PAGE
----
Last Updated Apr 25, 2016 1:10 AM EDT
The drama surrounding the Republican presidential contest reached a fever pitch on Sunday, with Donald Trump insinuating he was not interested in pursuing the nomination if there is an open convention - and his rivals announcing that they are teaming up to force just that.
"It's a crooked game," Trump said at an airport hangar in Hagerstown, Maryland. "Folks, it's a rigged system, believe me. It's rigged. ... You probably read, where Cruz is going and he's wining and dining and dinners and hotels and all this stuff. He's bribing people, essentially, to vote. Now, he can't do it in the first ballot because they're locked in to me in the first ballot."
"But, that's all I care about. That's all I care about. I only care about the first ballot. We're not going for the second and third and fourth and fifth."
Hours after Trump spoke, Ohio governor John Kasich and Texas Sen. Ted Cruz announced they were teaming to stop the Republican front-runner from getting the 1,237 delegates he needs on the first ballot at the convention to get the nomination.
The Cruz and Kasich campaigns both issued seemingly unprecedented statements late Sunday. The duo had reached an agreement to team up to stop Trump - Cruz would focus his sights on Indiana, which votes on May 3, and shows a competitive race between Cruz and Trump.
Kasich, meanwhile, will pull his resources out of Indiana and reshuffle to Oregon and New Mexico, which the campaigns believe to be more favorable Kasich than Cruz, in an attempt to deny Trump delegates there.
According to the latest CBS News poll, Trump leads Cruz in Indiana by five points.
"To ensure that we nominate a Republican who can unify the Republican Party and win in November, our campaign will focus its time and resources in Indiana and in turn clear the path for Gov. Kasich to compete in Oregon and New Mexico," Cruz's campaign manager Jeff Roe said in a statement, "and we would hope that allies of both campaigns would follow our lead."
The Kasich campaign likewise endorsed a deal. "Due to the fact that the Indiana primary is winner-take-all statewide and by congressional district, keeping Trump from winning a plurality in Indiana is critical to keeping him under 1237 bound delegates before Cleveland," Kasich campaign manager John Weaver said in a statement.
"We are very comfortable with our delegate position in Indiana already, and given the current dynamics of the primary there, we will shift our campaign's resources West and give the Cruz campaign a clear path in Indiana."
Trump was quick to respond:
Then, the Trump campaign issued a statement saying in part, "It is sad that two grown politicians have to collude against one person who has only been a politician for ten months in order to try and stop that person from getting the Republican nomination.
" ... Collusion is often illegal in many other industries and yet these two Washington insiders have had to revert to collusion in order to stay alive. They are mathematically dead and this act only shows, as puppets of donors and special interests, how truly weak they and their campaigns are.
" ... This horrible act of desperation, from two campaigns who have totally failed, makes me even more determined, for the good of the Republican Party and our country, to prevail!"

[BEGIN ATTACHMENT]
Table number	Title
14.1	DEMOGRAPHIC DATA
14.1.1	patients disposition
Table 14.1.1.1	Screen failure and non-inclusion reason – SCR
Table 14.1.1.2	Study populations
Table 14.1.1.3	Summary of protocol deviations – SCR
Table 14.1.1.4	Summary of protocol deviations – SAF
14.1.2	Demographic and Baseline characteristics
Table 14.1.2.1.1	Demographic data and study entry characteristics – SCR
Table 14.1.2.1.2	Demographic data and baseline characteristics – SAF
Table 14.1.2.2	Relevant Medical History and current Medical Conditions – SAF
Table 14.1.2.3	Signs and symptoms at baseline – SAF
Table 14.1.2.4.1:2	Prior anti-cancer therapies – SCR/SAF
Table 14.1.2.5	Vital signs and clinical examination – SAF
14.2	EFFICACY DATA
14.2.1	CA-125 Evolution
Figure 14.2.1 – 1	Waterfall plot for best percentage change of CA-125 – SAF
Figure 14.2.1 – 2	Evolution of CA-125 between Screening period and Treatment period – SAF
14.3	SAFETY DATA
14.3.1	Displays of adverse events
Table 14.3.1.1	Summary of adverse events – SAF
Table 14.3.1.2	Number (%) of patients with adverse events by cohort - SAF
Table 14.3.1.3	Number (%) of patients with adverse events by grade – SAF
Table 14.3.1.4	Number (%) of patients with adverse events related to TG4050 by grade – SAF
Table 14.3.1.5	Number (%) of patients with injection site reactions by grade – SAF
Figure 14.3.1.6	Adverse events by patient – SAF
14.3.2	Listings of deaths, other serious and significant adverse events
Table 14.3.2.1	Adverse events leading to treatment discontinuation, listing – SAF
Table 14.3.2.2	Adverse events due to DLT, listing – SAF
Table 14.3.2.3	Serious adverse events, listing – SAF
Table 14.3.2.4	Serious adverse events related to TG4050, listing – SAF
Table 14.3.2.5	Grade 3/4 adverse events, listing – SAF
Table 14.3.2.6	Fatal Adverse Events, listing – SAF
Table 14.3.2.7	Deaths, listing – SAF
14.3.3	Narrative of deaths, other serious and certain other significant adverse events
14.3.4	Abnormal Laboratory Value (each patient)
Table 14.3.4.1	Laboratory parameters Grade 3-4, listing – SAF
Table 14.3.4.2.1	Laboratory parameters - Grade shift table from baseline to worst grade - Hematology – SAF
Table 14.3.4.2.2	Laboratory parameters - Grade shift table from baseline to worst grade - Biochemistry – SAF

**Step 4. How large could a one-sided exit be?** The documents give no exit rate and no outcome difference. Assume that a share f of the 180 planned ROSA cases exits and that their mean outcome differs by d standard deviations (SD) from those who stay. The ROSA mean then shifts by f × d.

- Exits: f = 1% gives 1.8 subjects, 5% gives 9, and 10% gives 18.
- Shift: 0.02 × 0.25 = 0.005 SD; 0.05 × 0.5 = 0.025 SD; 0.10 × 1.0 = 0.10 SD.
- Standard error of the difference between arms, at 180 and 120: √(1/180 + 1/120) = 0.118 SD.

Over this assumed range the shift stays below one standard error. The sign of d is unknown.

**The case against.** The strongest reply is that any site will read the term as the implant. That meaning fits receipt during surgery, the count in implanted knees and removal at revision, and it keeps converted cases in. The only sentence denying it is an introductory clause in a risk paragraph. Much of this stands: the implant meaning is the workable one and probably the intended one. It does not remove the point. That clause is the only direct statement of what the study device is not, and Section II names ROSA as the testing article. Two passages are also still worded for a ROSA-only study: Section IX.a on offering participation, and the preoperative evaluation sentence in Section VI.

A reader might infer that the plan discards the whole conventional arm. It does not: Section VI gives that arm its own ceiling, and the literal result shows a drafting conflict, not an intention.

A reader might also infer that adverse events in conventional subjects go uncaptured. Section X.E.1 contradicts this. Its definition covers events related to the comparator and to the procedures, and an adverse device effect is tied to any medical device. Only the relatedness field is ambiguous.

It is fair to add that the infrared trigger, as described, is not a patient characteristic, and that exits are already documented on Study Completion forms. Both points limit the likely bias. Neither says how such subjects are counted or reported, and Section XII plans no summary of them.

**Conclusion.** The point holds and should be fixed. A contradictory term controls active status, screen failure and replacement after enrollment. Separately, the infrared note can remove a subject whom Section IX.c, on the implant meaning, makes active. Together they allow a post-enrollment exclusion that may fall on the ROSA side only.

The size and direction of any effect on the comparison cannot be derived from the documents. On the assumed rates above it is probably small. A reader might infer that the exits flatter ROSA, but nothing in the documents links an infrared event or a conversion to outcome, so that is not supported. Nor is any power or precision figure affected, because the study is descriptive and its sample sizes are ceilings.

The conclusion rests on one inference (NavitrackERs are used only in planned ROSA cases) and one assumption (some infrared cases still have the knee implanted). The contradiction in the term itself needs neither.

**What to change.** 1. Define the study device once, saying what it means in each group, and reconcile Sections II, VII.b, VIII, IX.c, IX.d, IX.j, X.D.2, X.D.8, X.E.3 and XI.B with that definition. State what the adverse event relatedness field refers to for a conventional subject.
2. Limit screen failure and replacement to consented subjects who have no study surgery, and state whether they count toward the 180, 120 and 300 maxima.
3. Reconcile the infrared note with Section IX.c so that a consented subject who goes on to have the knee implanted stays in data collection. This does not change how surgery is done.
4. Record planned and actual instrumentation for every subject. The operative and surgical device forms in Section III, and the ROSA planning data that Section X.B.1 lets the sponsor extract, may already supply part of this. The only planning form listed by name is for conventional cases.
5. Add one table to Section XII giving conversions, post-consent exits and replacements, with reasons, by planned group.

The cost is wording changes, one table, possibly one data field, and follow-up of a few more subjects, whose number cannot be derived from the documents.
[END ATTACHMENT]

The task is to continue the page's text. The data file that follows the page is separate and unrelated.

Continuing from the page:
Trump had spent his Sunday treating Cruz and Kasich as mere hurdles in his path to secure the nomination. In particular, Trump said he found Kasich's remaining in the race baffling.
"You had a lot of people -- I mean, frankly, Ben [Carson] could have stayed in. I'll tell you, [Florida Sen. Marco] Rubio could have stayed in, [Former Florida governor Jeb] Bush could have stayed in," Trump said. "They could have stayed and just drifted along, and just like Kasich is, I don't quite get what Kasich is doing."
Kasich, meanwhile, continued his defense of remaining in the race, in spite of having fewer delegates than Rubio, who dropped out more than a month ago.
"We believe ... John Kasich ... is the only candidate who can defeat Secretary Clinton and preserve our GOP majority in the Congress," Weaver said.
And Trump continued contradicting his own campaign officials' closed door message -- that Trump would moderate his tone to make his candidacy more amenable for the general election. He accused Cruz of bribing would-be delegates and said "wonderful Donald" could beat "crooked Hillary."
"I really want to fight Hillary. I really do," Trump said. "I want to fight her. I don't know if she'll be easier or harder but that's the one I want to beat. They actually said - they came with a poll recently. An election between crooked Hillary and wonderful Donald, it'll be the biggest, most incredible vote getting election in the history of our country."
Trump also said that, should he lose to Cruz and Kasich, he would not bow out gracefully.
"Did you ever see when these politicians - they fight like hell for six months saying horrible things," Trump said. "The worst things you can imagine, and then one of them loses. One of them wins. They go - and the one that loses..."
Trump interrupted himself to shift to a mocking voice.
"I just wanna congratulate my opponent. He is a brilliant man. He will be a great governor or president."
Then back to being himself.
"Whatever. I'm not sure you're ever gonna see me there. I don't like to lose. I think I'll go to Turnberry and play golf or do something."